Extension Gallery’s 2018 season is off to a haunting start
Extension Gallery has been quietly filling the gap in emerging art presentation in Allston that’s been left vacant more or less since Allston Skirt Gallery and Pan 9 went the way of all things (in these rapidly gentrifying lands).
Its programming this year so far has been solid. And thematically dogged. Young, Dumb and Broke (a la Khalid) was summed up perfectly in a pennant sewn by Andy Li that read “The reality is that if you are here and enjoying this I am at one of my two jobs,” and then underscored by Alex Weiss’s cartoon reading “I’ve lost my mind to the daily grind but at least my body’s free.”
The current show, Exotics Etcetera, picks up right where that one left off.
The three-room (and one hallway and stairwell) gallery above (and part of) Orchard Skateshop doesn’t ever let you forget the body. While you peruse imagery, you can hear bodies rolling around the store’s artful, nest-shaped, free-to-the-public skate ramp, and it enhances the viewing experience, weaving in and out of the more traditional soundtrack that fills the space through a speaker on the floor of the main room.
The gallery’s function in its first years was to showcase and support the creative talents of the skate community, whose energies explode well beyond the ramp into design, cartooning, painting, photography, etc. But since 2017, under the curatorial guidance of TJ Kelley III, who says he “basically grew up hanging out at Orchard,” Extension has been making an effort to widen its focus. And Kelley is happy see some recent evidence that his approach is working. “It was great! At the Exotics’ opening I saw so many people we’ve never seen before—people from completely different communities.”
At the beginning of 2018, Extension’s artists are struggling with one main question, which is basically “I know how to make art, now what?” Except it’s really more like “Holy shit, now what?! Making art is actually just extra work on top of other work. But I can’t stop doing it!! Why can’t I stop doing it?! AHHHH!!!!”
In Young, Dumb and Broke, the answer to the question was basically to use art as a tool to stay grounded and keep things in some kind of perspective.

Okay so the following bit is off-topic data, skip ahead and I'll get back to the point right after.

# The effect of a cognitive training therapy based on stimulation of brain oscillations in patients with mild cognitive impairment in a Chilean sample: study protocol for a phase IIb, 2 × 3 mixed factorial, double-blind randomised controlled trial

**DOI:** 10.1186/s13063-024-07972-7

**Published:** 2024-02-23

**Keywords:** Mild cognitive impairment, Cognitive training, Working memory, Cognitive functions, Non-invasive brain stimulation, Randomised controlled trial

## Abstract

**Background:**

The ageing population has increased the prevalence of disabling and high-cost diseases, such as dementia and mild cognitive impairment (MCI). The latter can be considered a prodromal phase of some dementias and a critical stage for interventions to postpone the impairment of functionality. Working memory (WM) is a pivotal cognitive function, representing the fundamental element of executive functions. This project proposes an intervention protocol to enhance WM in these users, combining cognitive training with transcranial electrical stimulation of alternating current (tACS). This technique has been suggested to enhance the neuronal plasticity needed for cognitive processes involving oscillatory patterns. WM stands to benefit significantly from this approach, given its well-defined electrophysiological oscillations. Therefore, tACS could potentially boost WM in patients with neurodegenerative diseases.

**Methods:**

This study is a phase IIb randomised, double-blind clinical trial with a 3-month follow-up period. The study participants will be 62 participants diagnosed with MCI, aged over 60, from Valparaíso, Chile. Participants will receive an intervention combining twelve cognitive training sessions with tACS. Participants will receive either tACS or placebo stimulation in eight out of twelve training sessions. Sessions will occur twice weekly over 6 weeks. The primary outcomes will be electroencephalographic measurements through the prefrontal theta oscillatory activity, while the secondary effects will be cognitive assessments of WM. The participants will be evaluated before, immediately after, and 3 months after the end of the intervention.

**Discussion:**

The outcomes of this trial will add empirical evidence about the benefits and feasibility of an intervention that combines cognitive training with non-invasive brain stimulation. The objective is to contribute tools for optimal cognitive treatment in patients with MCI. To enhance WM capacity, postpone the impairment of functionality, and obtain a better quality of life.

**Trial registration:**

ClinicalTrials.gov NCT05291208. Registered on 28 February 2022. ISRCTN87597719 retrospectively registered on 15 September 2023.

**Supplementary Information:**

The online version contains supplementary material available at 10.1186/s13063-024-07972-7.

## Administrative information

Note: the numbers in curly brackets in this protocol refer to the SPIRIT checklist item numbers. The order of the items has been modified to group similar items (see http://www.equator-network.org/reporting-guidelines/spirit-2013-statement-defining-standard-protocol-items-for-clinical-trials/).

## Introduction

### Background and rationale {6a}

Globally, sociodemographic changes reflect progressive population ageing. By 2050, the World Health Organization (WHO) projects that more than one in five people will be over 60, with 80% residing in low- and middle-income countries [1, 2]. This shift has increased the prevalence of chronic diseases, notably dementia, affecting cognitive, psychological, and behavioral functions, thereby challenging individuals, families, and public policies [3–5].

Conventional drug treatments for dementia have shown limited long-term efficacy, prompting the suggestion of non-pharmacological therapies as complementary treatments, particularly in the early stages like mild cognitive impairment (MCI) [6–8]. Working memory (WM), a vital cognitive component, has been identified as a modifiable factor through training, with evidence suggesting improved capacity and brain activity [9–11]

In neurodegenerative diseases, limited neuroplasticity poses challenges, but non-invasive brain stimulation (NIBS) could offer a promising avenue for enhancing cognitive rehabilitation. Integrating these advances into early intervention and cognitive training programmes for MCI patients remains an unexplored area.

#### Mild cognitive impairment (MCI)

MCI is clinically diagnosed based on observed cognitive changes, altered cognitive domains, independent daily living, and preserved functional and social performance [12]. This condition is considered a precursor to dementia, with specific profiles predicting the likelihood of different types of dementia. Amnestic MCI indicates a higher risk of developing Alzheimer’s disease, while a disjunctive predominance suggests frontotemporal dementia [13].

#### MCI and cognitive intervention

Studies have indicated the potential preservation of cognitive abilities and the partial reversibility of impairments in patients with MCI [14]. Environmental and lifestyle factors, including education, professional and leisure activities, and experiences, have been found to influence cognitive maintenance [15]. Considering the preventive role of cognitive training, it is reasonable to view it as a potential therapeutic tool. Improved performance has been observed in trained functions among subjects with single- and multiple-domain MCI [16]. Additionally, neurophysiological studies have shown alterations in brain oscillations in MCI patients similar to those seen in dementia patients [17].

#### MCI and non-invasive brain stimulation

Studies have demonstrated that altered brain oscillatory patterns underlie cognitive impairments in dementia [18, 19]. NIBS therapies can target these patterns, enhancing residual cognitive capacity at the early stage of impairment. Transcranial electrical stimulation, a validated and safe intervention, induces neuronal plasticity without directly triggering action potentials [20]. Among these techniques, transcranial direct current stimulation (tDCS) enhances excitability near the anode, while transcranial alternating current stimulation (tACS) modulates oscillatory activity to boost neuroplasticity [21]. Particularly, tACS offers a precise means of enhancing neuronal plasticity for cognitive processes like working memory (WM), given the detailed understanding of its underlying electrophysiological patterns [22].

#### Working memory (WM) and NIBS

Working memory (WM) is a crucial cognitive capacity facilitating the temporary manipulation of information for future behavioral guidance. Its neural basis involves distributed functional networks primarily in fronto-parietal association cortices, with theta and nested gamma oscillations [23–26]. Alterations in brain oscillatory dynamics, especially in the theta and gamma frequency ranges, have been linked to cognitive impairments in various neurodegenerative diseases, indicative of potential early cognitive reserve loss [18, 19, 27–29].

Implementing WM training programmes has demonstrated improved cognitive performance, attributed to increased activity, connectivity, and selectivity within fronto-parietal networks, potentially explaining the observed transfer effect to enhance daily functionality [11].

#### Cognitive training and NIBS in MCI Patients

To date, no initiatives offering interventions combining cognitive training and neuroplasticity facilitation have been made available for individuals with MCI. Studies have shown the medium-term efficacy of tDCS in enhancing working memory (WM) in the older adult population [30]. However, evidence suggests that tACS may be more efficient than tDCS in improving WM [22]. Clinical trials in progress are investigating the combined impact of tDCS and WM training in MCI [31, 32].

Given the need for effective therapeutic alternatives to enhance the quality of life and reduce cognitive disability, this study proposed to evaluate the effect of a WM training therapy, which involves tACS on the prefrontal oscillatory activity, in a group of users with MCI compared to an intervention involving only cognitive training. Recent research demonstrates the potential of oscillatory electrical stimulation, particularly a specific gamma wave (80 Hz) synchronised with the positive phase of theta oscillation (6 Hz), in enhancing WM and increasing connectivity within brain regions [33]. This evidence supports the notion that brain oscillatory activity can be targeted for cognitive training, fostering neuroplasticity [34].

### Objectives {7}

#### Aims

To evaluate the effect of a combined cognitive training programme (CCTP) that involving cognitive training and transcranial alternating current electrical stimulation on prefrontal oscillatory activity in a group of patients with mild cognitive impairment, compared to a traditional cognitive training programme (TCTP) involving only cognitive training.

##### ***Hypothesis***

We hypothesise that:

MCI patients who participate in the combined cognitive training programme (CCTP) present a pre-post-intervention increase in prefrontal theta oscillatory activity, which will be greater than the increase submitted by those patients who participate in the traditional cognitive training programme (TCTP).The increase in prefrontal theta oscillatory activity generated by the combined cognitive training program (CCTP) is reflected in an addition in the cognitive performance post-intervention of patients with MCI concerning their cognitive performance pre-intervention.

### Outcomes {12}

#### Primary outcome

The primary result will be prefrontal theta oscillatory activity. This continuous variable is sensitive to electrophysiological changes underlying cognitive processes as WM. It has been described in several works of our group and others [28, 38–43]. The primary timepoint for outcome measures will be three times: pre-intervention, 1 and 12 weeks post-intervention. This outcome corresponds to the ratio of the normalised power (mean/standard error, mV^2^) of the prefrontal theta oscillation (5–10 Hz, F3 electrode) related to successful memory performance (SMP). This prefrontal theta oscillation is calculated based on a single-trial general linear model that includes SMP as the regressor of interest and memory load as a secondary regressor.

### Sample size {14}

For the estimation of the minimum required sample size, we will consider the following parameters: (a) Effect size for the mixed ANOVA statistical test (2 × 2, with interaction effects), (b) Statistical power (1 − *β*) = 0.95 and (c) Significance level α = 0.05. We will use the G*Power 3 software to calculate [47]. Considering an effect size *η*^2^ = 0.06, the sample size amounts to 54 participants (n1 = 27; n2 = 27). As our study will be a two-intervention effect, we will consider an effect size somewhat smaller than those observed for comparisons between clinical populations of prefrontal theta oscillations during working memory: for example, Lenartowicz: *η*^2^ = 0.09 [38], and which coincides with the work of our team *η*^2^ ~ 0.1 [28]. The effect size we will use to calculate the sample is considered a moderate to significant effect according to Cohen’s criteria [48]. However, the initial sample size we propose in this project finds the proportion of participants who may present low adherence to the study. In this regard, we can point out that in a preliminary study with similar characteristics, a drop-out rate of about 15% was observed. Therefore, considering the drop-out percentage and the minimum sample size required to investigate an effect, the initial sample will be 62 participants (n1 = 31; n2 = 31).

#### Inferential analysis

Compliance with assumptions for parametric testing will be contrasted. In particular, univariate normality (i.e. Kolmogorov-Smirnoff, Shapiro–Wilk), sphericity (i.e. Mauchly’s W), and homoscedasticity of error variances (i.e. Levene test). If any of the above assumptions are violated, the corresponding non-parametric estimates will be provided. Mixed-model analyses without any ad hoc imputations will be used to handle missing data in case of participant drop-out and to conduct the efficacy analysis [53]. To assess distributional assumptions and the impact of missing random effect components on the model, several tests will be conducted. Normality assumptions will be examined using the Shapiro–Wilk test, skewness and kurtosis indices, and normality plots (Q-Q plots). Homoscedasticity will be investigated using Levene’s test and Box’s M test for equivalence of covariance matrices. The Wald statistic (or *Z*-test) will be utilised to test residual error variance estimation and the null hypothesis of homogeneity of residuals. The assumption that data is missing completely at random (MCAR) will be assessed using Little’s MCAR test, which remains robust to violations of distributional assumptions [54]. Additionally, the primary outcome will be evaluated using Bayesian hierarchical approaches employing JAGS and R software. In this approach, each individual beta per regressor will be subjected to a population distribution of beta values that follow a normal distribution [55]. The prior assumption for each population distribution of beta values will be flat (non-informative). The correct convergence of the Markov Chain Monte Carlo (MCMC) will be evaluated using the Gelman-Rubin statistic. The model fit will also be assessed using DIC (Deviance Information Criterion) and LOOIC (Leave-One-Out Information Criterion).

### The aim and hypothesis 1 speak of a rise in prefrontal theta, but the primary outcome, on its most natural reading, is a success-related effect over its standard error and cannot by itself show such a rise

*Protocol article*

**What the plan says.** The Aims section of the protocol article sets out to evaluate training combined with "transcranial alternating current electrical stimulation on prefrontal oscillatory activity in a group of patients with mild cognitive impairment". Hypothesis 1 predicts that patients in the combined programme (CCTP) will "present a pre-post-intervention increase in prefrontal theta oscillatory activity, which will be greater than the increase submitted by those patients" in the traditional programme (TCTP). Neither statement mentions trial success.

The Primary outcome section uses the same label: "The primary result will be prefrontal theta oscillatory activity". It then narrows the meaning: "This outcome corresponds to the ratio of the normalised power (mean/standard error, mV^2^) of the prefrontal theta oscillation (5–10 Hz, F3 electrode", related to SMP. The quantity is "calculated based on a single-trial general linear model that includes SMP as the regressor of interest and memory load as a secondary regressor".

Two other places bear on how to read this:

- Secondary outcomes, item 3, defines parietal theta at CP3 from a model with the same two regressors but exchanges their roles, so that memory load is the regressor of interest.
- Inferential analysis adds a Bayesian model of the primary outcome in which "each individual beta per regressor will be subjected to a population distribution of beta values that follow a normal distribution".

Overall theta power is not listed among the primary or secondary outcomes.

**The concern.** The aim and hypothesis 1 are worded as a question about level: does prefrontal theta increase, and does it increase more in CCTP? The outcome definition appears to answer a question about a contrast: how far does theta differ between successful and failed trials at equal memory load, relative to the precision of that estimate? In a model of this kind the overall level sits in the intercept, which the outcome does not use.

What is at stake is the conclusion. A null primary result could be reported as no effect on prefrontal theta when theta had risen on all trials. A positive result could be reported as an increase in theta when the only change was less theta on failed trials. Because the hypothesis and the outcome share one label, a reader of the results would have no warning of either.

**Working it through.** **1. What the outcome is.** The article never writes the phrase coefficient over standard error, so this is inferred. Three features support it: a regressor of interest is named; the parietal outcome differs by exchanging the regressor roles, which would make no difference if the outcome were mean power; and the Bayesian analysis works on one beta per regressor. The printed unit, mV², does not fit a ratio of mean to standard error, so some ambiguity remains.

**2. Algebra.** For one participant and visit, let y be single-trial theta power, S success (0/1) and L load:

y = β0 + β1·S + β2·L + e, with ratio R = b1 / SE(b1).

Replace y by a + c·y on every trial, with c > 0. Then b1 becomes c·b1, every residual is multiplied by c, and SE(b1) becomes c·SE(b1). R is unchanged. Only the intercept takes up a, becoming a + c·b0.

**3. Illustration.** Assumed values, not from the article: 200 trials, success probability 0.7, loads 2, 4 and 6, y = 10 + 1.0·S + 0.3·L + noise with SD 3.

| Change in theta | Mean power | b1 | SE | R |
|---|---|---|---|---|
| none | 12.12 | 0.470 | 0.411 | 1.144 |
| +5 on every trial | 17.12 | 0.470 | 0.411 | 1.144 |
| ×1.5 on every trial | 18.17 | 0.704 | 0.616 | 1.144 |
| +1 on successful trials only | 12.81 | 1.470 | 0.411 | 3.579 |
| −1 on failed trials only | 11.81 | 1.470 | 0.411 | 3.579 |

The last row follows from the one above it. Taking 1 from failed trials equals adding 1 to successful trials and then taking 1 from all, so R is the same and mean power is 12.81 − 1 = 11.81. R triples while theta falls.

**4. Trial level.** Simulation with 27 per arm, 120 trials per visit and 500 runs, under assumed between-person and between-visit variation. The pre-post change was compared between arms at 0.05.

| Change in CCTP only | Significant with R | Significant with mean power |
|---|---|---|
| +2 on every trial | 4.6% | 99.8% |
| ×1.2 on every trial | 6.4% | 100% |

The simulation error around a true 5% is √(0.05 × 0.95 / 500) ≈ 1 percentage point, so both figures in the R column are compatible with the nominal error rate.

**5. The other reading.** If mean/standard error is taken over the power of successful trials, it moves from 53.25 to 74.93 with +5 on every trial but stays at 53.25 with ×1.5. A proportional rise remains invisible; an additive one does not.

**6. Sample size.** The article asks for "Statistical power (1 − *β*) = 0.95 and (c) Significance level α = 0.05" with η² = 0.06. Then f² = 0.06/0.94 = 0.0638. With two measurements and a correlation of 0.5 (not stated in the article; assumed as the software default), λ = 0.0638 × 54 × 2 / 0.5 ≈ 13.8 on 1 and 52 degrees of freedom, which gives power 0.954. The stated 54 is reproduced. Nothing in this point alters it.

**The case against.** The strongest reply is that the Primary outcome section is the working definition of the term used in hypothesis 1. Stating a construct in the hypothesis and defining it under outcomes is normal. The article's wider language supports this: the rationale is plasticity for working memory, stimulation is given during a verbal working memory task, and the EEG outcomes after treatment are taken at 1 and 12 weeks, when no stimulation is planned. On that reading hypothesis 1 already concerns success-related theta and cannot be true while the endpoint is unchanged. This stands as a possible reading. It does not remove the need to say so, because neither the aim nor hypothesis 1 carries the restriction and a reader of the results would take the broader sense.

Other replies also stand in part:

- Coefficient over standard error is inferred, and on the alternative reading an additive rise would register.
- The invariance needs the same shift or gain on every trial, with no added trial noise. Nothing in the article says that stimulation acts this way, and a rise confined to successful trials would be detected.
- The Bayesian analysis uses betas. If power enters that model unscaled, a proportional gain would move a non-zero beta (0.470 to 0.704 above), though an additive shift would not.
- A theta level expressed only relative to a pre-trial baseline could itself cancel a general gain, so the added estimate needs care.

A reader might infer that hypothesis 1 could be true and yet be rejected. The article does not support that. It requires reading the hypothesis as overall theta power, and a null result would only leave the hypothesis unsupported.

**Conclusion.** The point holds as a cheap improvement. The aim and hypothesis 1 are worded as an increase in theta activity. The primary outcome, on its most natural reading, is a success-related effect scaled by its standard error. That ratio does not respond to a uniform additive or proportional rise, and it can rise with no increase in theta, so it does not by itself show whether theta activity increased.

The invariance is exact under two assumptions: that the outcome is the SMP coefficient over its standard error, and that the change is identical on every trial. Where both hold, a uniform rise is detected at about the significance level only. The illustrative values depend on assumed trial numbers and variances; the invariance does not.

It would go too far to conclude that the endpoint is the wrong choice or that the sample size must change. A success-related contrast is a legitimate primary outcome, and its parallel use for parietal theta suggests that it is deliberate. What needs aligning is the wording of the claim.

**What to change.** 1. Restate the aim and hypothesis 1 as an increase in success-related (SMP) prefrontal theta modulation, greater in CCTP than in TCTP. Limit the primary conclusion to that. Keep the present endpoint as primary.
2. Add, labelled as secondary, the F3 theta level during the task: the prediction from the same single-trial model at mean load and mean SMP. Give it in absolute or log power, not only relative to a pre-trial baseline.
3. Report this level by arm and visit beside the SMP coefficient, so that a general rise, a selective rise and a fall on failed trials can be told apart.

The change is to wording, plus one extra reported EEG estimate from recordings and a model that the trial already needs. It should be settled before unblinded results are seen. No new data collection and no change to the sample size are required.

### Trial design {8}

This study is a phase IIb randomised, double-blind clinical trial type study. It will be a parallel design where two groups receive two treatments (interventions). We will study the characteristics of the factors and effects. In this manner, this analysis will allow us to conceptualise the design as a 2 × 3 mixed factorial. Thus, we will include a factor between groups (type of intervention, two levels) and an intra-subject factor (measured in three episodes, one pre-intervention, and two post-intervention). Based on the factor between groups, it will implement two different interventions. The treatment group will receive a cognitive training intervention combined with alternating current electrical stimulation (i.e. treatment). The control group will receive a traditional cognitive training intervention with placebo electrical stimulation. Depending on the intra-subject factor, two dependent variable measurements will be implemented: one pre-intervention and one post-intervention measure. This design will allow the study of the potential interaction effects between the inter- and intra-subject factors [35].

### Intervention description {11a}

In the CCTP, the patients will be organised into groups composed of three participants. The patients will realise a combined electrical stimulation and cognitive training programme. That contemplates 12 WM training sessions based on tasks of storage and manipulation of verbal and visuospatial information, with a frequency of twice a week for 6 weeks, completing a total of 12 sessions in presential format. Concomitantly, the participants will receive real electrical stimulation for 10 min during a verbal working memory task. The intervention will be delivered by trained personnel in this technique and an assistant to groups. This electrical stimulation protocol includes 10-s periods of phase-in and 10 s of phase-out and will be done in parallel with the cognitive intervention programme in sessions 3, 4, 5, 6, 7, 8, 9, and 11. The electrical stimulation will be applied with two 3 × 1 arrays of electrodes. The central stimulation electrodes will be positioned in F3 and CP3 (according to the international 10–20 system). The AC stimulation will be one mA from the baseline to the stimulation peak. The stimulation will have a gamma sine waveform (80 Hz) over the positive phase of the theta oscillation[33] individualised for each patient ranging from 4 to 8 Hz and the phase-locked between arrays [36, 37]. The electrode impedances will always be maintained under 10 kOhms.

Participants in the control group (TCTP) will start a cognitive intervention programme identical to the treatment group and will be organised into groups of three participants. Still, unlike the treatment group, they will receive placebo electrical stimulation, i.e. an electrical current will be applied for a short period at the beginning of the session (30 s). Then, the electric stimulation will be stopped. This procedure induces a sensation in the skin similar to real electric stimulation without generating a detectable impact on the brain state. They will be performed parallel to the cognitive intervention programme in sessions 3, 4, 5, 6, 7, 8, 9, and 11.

In Exotics Etcetera, featuring works by Terrence Doyle, Brandon Kirk, Andy Li, and Buck Squibb, the same theme is explored harder and from a wider angle. Here the question isn’t just “how do we keep our faith in artmaking?” but “how to we band together to show why we need to?”
Exotics Etcetera finds and reinforces the evidence for the necessity of the excess labor involved in keeping committed to the cause of art. Despite its reported likeliness to prolong a state of brokeness much longer than other career paths (supposedly) do.
The artists featured here collaborate with one another regularly, and the conversation among them seems to be about what the world looks like in a way that alternates between an artistic lens and a slightly less filtered—perhaps bleaker—one.
The bounce back and forth between these two perspectives is most gentle in the room dedicated to Terrence Doyle’s work. One side of the room is lined with constructivist style abstracts in acrylic paint on boards. These are mirrored, on the opposite wall, by photos of roughly the same size, featuring slightly more organic abstract shapes poached from urban landscapes. The two walls—and the textures of the idealized versus the found environment—are moderated by an art object that borrows from both. Tape Monster (acrylic paint and tape on board) is built up and then torn down, acting as middle ground.
It’s a case for beauty as a form of psychic relief from decay. Or as Doyle’s artist statement puts it: “A foolish desire to control an uncontrollable world.”
The conversation gets more blunt in the main room of the gallery. Here, it’s part travelogue of parts not entirely appealing and part highlight reel/details of moments that maybe you might want to revisit if you could be completely sure the memory of them was not mostly nostalgic. Or not. Staying home might be an equally good option.
It’s unclear whether “exotics” is ironic and other-referential or unironic and self-referential, and it doesn’t matter. The ambiguity is pleasing.
The show’s content is a smorgasbord for sure, but it all ties together and makes a case for art’s ability to make even the mundane feel hauntingly important. As in Buck Squibb’s Car Search, with its sharp focus on a gorgeously lit, khaki-clad ass that doesn’t seem to know how vulnerable it is. It’s candid, but also objectified, in a strange, half-tender, half-horrified way. Kirk’s nearby piece, Better than the Worst, (2015, acrylic and ink on paper) could almost be this character’s motto—and in fact the not-as-cynical-as-it-sounds motto of most modern creatives.
As with the previous exhibition, Andy Li gets the final word here, with The Expectation (2018, fabric, grommets and stitching, 9” by 19”) a triangular pennant that informs us, a bit enigmatically, “The only difference between fantasy and reality is the expectations.”
EXTENSION GALLERY. 56 HARVARD AVE., ALLSTON. SUN-FRI NOON-7PM, SAT 11AM-7PM, AND BY APPOINTMENT. (617) 782-7777.